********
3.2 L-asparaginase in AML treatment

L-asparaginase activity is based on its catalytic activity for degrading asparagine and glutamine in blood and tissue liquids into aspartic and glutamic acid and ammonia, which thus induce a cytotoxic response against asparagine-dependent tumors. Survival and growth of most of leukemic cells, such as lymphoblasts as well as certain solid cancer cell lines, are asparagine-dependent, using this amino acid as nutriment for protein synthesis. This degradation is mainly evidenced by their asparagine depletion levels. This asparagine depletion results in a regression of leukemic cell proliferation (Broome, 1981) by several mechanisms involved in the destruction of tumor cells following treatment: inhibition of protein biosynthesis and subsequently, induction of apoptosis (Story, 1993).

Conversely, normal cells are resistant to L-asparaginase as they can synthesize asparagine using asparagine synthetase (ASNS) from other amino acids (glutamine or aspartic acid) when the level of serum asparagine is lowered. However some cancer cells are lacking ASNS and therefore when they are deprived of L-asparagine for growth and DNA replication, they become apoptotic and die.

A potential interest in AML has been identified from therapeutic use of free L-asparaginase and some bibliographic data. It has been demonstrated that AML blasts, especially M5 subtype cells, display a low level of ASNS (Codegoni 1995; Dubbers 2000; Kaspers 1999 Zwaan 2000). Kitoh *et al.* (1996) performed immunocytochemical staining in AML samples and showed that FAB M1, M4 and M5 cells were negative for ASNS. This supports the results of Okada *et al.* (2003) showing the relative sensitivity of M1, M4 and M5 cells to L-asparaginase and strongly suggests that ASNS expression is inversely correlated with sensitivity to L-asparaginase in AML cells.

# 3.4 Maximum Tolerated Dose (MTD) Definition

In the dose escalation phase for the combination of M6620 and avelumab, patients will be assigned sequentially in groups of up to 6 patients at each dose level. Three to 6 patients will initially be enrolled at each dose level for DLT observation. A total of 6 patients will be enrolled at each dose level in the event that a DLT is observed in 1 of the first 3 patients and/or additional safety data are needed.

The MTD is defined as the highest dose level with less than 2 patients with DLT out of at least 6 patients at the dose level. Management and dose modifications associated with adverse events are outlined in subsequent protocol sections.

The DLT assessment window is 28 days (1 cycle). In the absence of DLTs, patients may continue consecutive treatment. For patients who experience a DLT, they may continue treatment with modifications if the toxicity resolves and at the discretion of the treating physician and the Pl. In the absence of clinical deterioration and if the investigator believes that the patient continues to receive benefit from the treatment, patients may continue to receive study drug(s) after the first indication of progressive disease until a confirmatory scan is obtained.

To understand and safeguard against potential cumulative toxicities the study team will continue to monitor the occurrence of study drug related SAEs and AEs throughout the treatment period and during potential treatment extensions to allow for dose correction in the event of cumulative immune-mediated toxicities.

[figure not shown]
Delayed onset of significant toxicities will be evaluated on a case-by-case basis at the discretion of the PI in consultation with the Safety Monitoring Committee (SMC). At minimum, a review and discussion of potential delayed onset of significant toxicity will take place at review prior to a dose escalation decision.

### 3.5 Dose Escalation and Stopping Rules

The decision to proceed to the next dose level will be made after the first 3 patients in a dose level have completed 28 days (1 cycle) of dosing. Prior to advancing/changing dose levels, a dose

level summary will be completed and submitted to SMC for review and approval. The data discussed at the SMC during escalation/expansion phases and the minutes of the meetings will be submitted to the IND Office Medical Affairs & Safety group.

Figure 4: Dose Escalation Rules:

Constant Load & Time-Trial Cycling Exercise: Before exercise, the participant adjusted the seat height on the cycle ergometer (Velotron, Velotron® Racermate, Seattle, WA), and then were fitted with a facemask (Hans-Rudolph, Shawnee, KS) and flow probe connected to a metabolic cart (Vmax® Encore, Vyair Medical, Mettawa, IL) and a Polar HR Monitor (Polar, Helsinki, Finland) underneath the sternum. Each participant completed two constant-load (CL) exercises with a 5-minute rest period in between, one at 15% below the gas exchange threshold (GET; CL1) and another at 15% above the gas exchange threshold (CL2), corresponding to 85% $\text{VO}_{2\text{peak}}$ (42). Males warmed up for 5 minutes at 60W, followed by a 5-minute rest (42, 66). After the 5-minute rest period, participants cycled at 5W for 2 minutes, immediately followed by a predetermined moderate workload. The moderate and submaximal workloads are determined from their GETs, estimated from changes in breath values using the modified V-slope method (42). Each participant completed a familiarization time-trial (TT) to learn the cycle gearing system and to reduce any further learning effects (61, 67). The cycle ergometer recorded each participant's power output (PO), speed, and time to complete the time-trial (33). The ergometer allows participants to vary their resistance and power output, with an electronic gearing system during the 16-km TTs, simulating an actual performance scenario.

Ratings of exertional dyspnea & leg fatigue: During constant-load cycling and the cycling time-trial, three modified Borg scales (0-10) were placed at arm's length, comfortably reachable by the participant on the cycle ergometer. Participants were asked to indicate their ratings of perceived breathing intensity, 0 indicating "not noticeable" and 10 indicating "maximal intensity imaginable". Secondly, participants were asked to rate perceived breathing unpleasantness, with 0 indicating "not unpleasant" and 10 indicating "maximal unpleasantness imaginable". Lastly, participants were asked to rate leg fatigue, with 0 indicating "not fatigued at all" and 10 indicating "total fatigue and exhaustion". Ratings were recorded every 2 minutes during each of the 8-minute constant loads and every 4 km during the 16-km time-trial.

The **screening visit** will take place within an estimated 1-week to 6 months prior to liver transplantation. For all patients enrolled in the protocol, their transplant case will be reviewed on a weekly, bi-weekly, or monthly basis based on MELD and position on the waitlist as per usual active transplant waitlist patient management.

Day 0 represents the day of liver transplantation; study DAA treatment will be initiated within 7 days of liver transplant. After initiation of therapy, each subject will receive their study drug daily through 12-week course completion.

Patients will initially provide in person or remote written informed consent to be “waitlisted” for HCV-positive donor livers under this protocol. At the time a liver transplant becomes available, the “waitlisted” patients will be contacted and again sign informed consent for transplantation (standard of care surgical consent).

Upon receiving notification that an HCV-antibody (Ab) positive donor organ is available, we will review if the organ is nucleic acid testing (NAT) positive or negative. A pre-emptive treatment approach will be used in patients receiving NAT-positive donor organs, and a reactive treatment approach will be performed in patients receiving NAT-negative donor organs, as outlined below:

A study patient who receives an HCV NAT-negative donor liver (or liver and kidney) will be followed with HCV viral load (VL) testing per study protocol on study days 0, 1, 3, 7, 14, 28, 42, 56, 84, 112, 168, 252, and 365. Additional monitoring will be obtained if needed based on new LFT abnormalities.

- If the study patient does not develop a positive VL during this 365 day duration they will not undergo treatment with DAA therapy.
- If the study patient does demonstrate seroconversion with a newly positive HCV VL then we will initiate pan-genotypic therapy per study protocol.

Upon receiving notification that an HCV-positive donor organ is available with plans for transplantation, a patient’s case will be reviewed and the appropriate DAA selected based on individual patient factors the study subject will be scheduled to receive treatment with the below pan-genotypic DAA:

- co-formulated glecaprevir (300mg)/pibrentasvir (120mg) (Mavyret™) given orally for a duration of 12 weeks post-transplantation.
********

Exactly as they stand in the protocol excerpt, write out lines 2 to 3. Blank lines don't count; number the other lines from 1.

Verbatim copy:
L-asparaginase activity is based on its catalytic activity for degrading asparagine and glutamine in blood and tissue liquids into aspartic and glutamic acid and ammonia, which thus induce a cytotoxic response against asparagine-dependent tumors. Survival and growth of most of leukemic cells, such as lymphoblasts as well as certain solid cancer cell lines, are asparagine-dependent, using this amino acid as nutriment for protein synthesis. This degradation is mainly evidenced by their asparagine depletion levels. This asparagine depletion results in a regression of leukemic cell proliferation (Broome, 1981) by several mechanisms involved in the destruction of tumor cells following treatment: inhibition of protein biosynthesis and subsequently, induction of apoptosis (Story, 1993).

Conversely, normal cells are resistant to L-asparaginase as they can synthesize asparagine using asparagine synthetase (ASNS) from other amino acids (glutamine or aspartic acid) when the level of serum asparagine is lowered. However some cancer cells are lacking ASNS and therefore when they are deprived of L-asparagine for growth and DNA replication, they become apoptotic and die.